• Lauren Silver:Lauren is a Graduate Research Assistant at MonTREP, as well as a  Graduate Assistant to General Russell D. Howard, and a third semester Master's Candidate for 2013 in Nonproliferation and Terrorism Studies at  MIIS. She is focusing her studies on Counterterrorism and Terrorist Organizations in the Middle East, Africa, and Central Asia,  with special attention to Anti-Money Laundering and Counterterrorism Financing. Previous to beginning her graduate studies in Monterey, Lauren worked as an Administrative Assistant to a Haute Couture Fashion Website Designer, as well is in the Professional Theater Industry as a Choreographer in Los Angeles . She also has professional and internship experience doing research for an elected member of the Beverly Hills School Board and with Jericho Publishing. She graduated Valedictorian with a Bachelor's in Political Science with a focus on Globalization and Development and International Security from American Jewish University and was nominated by University Faculty and Board to be the Commencement Speaker for her graduating class. She reads, writes, and speaks Arabic and Hebrew and has also studied French and hopes after graduation to work in International Security, Anti-Money Laundering and Counterterrorism Financing.
  • Alexander WellsAlexander Wells is a Research Assistant at MonTREP, and an intern at the UNODC's Global Programme against Money Laundering, Proceeds of Crime and Terrorism Financing (GPML) in Vienna. Alexander recently served on the Working Group on Terrorism Financing at the U.N. Counter Terrorism Committee Executive Directorate (CTED), and has also worked at Human Rights Watch's MENA HQ in Beirut, and the Rendon Group. Alexander will complete his MIIS M.A. in Nonproliferation and Terrorism Studies in May 2013, and earned a B.A. in Political Communication from the George Washington University in 2010. 

Panel 2: The “Nexus” Has Long Existed but Has Often Been Hyped, and The Threat It Poses May Not Be Growing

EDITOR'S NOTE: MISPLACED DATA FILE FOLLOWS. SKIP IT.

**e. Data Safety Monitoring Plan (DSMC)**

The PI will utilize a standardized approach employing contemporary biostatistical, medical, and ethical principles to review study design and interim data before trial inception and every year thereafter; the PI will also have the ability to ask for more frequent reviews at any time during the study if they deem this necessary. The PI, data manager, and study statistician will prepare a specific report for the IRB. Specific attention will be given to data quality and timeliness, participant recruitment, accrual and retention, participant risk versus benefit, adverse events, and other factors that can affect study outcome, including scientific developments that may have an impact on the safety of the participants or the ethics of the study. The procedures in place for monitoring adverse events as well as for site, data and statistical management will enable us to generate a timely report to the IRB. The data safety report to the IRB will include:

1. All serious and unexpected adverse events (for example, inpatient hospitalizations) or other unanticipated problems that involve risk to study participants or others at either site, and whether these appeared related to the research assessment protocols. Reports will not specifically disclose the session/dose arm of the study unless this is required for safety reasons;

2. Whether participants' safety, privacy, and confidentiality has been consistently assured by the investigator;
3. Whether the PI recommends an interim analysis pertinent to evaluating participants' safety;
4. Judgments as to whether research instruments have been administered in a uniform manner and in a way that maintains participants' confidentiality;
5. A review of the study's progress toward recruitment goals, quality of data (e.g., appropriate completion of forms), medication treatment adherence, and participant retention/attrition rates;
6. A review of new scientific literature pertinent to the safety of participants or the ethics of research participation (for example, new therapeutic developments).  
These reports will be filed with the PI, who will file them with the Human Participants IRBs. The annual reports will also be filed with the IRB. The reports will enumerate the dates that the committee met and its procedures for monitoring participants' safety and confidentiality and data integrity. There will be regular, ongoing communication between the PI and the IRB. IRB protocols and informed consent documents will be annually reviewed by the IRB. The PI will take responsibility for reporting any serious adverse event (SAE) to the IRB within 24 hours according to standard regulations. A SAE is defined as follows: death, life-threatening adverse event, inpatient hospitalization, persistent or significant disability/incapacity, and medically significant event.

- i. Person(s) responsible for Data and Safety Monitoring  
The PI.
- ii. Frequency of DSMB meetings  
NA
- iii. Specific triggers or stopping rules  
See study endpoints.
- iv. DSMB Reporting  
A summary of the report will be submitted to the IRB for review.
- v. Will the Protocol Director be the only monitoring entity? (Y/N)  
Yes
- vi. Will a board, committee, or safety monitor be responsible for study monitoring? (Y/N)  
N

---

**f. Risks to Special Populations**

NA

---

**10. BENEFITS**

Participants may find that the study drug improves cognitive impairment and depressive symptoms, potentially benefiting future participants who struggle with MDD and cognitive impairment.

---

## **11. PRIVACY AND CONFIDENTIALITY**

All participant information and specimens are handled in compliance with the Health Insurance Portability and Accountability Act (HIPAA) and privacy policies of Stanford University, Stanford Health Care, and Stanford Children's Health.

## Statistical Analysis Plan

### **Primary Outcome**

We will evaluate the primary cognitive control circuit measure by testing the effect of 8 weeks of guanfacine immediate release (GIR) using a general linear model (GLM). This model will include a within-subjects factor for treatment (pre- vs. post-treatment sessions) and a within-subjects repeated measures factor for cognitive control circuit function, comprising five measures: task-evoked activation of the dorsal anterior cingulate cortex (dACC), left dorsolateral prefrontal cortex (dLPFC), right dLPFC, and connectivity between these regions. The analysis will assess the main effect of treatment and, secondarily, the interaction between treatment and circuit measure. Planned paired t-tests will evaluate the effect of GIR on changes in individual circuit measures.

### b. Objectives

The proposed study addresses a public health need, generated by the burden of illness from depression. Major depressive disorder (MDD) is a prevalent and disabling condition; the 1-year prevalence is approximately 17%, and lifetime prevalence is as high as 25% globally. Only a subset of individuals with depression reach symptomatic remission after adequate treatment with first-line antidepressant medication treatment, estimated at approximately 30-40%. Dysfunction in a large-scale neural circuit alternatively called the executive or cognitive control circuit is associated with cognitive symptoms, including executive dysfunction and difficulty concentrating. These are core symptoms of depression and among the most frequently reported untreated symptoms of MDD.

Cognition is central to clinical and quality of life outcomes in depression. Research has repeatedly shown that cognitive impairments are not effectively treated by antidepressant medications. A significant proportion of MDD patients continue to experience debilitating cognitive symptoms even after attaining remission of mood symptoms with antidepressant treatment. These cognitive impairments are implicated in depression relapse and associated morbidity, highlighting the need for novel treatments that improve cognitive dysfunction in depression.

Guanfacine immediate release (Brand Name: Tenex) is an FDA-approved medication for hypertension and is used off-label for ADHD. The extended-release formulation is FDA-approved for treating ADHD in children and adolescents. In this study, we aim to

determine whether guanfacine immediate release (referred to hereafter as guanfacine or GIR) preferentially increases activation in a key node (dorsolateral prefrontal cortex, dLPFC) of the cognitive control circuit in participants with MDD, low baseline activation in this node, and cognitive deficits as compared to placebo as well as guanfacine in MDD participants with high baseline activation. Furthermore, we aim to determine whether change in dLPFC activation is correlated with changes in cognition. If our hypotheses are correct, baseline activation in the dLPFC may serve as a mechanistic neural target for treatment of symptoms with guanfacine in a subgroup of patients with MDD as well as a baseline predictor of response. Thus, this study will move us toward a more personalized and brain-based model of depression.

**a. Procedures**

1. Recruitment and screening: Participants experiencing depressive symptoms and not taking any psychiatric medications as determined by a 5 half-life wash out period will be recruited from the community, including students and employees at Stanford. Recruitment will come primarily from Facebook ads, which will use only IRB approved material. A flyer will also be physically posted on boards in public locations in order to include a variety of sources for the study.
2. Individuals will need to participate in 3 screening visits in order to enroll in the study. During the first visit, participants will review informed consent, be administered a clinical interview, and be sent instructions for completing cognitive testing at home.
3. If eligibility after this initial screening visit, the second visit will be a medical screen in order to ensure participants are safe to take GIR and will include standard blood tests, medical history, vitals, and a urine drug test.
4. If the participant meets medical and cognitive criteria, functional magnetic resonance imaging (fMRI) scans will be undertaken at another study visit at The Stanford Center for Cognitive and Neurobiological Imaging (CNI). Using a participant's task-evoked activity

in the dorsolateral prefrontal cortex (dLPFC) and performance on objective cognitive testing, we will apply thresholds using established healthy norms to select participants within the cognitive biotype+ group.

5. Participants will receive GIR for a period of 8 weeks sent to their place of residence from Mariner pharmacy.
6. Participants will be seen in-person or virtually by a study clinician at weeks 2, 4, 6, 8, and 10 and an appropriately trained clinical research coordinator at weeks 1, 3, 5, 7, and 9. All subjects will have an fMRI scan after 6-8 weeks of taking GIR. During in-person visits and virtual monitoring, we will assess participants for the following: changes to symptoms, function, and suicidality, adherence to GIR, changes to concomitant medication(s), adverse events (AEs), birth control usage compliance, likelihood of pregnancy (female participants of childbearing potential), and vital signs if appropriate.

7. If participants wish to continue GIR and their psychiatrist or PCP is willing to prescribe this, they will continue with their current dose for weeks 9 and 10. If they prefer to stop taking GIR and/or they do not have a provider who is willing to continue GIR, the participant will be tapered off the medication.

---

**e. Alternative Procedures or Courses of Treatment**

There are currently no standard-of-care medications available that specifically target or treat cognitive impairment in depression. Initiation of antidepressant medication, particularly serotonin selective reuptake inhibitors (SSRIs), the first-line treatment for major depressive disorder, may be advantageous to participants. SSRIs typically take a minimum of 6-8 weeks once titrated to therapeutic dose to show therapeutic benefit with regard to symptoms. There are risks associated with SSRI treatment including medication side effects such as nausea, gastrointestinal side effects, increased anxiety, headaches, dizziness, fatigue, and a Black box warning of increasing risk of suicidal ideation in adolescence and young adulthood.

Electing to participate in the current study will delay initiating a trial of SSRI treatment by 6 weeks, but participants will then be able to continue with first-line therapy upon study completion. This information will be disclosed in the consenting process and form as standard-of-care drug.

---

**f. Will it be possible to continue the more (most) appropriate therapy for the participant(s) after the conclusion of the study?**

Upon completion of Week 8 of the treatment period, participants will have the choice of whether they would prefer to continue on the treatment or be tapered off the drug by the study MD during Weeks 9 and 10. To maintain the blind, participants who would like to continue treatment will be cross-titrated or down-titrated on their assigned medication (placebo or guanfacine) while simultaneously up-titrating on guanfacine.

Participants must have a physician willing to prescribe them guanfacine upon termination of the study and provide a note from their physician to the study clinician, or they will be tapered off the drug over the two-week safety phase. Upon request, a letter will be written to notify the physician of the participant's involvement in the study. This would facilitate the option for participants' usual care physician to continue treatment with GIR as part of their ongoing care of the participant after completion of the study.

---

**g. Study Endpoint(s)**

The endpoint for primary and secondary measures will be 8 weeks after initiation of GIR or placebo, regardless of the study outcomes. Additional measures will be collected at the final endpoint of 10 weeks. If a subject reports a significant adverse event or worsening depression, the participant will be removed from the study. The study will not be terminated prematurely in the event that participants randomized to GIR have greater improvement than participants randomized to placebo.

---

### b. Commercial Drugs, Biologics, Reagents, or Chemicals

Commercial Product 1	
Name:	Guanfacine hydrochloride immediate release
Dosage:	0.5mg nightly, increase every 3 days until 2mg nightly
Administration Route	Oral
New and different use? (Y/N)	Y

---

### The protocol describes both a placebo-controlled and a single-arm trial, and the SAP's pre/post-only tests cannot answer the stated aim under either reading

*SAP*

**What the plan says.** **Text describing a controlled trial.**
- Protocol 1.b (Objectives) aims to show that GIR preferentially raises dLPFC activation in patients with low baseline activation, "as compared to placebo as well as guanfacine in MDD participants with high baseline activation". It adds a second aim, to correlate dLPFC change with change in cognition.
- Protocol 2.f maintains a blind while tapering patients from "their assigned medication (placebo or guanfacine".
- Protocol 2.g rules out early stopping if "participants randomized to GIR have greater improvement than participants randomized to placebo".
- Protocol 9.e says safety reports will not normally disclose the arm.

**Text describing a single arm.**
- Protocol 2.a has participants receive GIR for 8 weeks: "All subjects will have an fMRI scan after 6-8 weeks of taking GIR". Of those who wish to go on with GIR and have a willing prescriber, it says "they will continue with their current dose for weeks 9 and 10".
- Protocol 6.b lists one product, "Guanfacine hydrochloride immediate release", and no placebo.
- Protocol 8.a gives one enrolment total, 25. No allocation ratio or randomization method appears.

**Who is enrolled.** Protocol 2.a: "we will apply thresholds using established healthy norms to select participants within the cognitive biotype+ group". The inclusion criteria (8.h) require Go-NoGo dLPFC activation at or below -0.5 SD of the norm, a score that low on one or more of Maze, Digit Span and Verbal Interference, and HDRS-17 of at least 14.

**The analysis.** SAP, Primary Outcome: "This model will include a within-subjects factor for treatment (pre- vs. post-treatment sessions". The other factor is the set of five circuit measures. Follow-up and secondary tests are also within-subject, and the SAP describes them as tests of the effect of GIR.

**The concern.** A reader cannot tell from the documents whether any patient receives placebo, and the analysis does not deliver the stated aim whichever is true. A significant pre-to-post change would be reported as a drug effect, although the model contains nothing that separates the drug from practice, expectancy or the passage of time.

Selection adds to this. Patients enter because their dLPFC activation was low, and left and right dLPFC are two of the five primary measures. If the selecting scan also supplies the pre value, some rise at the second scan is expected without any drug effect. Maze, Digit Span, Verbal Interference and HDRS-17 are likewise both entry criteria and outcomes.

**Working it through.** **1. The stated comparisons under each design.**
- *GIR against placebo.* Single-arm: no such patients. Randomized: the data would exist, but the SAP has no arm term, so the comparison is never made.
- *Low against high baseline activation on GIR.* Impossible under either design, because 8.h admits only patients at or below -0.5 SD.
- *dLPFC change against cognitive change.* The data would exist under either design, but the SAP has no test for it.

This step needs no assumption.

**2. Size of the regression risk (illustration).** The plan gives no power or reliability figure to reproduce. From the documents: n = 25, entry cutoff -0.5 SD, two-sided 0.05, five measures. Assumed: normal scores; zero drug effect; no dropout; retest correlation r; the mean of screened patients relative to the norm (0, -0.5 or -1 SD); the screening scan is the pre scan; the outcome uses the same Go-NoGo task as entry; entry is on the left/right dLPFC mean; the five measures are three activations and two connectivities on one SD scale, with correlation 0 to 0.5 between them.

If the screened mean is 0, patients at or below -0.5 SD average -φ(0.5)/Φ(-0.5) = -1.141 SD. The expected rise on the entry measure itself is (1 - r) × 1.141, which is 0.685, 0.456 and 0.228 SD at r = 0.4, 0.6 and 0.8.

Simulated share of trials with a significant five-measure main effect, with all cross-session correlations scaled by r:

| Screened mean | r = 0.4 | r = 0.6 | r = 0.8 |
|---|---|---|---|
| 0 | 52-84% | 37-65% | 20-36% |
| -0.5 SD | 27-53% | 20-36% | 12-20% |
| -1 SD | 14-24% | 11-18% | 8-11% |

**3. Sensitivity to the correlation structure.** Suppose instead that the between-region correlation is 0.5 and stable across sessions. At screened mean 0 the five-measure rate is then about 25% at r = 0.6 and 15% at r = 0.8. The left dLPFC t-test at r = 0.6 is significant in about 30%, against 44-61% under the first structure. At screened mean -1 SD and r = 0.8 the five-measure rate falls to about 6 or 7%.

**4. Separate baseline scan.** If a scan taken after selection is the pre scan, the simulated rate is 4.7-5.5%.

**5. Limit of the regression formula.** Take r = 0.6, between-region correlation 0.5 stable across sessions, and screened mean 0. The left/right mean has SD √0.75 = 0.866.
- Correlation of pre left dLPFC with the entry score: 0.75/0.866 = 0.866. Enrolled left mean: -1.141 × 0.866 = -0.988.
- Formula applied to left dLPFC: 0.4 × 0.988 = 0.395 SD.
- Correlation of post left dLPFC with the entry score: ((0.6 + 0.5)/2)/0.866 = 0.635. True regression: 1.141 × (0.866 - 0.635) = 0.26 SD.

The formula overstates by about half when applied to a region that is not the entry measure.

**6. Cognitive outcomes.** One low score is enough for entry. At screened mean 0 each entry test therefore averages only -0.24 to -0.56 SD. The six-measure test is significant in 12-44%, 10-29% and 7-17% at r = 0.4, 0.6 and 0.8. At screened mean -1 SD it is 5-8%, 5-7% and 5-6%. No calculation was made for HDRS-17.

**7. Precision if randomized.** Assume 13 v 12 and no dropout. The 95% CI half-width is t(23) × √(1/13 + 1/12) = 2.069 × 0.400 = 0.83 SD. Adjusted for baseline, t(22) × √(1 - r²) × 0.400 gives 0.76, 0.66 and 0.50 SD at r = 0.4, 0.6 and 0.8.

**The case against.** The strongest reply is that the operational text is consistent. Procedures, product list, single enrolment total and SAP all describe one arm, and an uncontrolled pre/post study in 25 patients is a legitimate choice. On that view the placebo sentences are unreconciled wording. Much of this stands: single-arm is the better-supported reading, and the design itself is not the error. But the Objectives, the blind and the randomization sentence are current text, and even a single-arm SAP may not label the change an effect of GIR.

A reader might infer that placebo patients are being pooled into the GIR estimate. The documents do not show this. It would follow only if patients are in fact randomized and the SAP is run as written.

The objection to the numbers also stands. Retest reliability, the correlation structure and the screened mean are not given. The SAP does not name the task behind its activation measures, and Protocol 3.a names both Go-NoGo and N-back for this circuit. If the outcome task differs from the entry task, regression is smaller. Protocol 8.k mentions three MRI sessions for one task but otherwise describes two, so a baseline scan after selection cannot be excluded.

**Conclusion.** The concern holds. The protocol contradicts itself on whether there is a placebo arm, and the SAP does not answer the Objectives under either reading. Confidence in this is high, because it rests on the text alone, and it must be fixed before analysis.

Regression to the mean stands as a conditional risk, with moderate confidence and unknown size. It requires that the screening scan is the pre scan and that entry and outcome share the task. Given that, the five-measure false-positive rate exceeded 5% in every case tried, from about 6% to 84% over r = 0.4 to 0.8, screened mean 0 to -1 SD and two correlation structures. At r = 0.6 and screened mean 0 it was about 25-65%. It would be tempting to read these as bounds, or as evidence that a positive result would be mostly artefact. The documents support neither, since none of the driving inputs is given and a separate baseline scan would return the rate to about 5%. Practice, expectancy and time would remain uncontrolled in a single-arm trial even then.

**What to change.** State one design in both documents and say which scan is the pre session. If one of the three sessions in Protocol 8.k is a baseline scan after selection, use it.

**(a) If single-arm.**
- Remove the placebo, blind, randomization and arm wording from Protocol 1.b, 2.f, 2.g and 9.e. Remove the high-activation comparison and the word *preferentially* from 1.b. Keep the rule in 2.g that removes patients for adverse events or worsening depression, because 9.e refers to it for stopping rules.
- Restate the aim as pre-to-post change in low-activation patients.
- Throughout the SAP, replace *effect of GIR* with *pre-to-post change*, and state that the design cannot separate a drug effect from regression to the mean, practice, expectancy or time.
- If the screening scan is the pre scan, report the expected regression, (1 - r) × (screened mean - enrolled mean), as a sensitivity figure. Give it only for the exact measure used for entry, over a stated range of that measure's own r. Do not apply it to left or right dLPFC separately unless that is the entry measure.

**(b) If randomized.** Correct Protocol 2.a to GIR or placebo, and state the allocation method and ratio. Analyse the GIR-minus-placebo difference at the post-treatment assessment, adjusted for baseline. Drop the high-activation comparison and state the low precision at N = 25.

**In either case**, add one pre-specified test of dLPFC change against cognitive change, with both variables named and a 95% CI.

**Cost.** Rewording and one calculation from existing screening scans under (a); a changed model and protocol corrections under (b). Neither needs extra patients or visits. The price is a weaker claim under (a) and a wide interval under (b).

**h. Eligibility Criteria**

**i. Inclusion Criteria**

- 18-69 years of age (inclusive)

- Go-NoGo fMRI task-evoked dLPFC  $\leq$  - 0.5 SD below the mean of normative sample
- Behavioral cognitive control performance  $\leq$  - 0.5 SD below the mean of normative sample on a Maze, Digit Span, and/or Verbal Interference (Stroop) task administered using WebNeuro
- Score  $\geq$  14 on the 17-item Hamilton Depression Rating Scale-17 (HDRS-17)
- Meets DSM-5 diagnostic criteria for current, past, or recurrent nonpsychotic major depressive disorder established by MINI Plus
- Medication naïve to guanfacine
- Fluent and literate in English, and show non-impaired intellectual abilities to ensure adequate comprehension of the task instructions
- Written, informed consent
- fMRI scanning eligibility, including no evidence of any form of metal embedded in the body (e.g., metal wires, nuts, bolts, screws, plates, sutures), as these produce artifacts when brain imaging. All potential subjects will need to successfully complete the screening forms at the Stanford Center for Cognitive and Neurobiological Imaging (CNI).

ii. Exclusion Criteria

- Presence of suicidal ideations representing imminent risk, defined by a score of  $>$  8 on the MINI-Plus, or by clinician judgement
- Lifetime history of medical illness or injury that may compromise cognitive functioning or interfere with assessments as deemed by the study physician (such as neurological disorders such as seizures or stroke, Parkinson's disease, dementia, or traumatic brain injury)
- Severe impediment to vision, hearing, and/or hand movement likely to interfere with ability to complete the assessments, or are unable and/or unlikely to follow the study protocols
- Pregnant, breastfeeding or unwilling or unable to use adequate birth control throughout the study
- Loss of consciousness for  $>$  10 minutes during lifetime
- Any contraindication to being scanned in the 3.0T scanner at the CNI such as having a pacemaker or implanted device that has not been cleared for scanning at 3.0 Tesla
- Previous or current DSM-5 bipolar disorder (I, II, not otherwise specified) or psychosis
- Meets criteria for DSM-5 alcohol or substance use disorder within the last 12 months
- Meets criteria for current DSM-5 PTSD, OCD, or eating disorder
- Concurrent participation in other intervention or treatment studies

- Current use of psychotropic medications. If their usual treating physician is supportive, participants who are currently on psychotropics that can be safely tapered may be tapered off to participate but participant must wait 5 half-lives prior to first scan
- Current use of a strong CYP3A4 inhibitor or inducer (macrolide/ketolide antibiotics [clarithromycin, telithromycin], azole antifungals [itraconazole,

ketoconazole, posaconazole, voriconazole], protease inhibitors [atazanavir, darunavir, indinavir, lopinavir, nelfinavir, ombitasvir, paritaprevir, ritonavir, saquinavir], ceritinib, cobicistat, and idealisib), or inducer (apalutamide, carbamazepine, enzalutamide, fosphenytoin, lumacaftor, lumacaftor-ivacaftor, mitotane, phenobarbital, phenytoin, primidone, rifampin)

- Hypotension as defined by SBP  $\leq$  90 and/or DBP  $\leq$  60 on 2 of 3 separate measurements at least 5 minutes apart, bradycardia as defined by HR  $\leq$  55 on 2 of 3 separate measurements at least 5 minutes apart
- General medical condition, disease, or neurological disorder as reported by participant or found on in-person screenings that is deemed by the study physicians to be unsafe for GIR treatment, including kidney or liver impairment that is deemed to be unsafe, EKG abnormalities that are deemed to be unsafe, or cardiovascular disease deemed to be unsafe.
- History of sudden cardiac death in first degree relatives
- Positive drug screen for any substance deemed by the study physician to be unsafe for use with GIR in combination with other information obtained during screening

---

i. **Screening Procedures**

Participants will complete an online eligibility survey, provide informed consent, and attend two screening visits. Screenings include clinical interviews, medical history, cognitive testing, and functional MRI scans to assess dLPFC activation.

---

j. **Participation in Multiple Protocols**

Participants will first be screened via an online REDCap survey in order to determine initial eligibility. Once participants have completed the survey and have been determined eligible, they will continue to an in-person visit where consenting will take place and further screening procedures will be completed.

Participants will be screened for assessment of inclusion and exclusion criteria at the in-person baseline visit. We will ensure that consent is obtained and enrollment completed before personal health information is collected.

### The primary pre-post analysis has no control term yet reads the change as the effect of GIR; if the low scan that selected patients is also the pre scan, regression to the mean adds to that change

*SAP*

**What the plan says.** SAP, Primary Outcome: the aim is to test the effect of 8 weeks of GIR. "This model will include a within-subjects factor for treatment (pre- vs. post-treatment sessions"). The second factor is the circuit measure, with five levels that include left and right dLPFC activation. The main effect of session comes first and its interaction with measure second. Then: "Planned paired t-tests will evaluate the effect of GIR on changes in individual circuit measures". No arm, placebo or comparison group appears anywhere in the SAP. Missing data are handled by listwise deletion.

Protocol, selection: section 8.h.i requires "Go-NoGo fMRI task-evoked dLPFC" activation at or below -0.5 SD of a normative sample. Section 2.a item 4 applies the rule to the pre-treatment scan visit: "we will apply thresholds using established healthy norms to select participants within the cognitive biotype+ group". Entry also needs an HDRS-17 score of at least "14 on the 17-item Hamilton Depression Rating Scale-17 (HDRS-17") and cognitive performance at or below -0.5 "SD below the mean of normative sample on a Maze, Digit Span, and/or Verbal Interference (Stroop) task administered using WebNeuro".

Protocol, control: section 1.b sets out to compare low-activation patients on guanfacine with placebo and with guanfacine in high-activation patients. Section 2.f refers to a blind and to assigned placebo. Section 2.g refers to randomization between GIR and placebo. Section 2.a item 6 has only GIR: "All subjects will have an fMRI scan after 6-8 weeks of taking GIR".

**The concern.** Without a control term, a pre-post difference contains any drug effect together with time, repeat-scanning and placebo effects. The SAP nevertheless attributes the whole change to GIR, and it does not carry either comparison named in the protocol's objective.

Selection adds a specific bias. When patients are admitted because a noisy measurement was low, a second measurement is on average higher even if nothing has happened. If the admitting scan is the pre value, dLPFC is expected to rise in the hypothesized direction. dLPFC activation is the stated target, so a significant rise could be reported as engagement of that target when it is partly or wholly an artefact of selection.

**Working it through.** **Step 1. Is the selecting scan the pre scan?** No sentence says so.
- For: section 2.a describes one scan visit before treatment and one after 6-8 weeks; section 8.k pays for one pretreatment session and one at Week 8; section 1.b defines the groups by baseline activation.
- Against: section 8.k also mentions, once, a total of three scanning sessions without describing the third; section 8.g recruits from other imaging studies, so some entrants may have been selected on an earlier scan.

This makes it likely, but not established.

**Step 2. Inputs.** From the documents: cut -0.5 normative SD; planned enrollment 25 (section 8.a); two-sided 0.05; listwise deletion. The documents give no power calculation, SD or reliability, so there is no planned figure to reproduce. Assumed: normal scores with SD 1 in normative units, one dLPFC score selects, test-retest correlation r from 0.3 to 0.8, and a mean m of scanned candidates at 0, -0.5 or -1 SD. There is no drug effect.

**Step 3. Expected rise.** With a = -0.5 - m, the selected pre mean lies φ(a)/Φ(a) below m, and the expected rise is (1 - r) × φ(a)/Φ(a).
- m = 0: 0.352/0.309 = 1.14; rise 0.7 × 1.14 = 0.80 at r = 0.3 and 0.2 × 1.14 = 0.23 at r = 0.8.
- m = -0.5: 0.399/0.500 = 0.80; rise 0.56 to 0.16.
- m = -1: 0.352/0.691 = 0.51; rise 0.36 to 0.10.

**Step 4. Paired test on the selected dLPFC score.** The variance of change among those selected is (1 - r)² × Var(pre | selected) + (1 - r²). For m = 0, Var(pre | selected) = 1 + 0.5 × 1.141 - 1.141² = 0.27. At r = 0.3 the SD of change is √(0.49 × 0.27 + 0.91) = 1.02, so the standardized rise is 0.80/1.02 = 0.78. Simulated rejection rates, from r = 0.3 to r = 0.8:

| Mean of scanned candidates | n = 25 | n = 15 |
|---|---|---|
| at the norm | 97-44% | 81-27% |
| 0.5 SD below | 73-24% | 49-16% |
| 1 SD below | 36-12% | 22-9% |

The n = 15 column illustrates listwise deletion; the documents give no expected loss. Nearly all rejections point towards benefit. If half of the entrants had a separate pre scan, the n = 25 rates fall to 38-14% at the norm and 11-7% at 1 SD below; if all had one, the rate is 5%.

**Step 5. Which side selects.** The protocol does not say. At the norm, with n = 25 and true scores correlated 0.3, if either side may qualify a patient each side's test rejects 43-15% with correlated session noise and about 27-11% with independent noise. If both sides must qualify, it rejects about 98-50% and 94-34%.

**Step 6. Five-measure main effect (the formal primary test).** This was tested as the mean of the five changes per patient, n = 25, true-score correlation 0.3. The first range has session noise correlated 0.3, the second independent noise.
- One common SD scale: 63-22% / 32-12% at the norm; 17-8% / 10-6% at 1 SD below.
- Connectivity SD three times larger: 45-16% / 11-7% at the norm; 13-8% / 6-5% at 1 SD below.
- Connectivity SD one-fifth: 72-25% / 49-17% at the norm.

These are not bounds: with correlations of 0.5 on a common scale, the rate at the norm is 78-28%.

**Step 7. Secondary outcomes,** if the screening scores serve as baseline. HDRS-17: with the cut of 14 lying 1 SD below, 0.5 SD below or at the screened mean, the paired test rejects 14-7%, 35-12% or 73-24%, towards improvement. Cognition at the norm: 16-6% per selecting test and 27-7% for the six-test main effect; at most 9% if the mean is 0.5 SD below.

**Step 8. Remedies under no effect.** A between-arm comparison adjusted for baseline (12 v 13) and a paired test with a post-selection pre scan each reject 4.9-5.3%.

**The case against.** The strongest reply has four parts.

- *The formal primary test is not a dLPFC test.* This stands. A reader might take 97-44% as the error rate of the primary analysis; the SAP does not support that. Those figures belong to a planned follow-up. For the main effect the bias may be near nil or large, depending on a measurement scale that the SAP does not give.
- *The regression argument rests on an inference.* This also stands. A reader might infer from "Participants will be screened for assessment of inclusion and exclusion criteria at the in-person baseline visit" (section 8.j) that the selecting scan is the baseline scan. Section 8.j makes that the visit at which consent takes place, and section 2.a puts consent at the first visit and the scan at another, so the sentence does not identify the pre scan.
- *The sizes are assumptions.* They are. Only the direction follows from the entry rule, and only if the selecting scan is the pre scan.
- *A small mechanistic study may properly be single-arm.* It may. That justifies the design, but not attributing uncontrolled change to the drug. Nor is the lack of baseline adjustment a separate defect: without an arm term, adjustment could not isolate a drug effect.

Moderator: Dr. Jeffrey M. Bale

Panelists:

  • Michelle Jacome: Michelle Jacome is a researcher at the National Consortium for the Study of Terrorism and Responses to Terrorism (START) in Maryland. At START she was one of the key investigators for the project on Transnational Criminal Organizations, Terrorism and Radiological or Nuclear Smuggling: Exploring a Potential Nexus in Central America and the Caribbean.  She was responsible for the field research in the region, more specifically in Mexico and Panama.  Furthermore she has experience in the development of conceptual and forecasting models dealing with violent non-state actors.  Prior to her work at START she was part of the United Nations Development Program working on trafficking issues in the border areas of Ecuador and Colombia.  Her main interests include transnational criminal organization, trafficking and development issues, violent non-state actors and weapon proliferation.  She has published a variety of articles on border security issues between Colombia and Ecuador, labor rights issues and transnational criminal organizations.  She received her MS in Development Management from American University, Washington DC.  Michelle is from Quito, Ecuador.